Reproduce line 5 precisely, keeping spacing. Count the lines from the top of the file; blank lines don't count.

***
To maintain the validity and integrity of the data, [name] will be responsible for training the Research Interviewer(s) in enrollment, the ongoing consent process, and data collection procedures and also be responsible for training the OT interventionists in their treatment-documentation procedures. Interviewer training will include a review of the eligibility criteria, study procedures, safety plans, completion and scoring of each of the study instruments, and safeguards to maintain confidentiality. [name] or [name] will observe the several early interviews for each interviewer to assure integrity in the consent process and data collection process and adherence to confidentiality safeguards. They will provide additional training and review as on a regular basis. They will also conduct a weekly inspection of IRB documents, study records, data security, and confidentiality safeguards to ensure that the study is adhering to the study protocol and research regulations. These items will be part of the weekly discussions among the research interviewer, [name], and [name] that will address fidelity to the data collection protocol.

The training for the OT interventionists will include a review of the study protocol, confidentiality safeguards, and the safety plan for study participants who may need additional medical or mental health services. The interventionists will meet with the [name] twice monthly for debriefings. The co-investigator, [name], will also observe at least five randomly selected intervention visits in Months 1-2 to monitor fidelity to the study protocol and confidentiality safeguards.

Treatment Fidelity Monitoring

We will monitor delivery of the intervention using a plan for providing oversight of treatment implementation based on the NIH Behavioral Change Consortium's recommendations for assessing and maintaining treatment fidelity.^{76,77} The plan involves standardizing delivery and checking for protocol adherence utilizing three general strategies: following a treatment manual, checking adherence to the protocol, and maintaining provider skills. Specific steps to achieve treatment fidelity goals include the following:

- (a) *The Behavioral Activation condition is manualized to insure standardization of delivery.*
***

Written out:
- (a) *The Behavioral Activation condition is manualized to insure standardization of delivery.*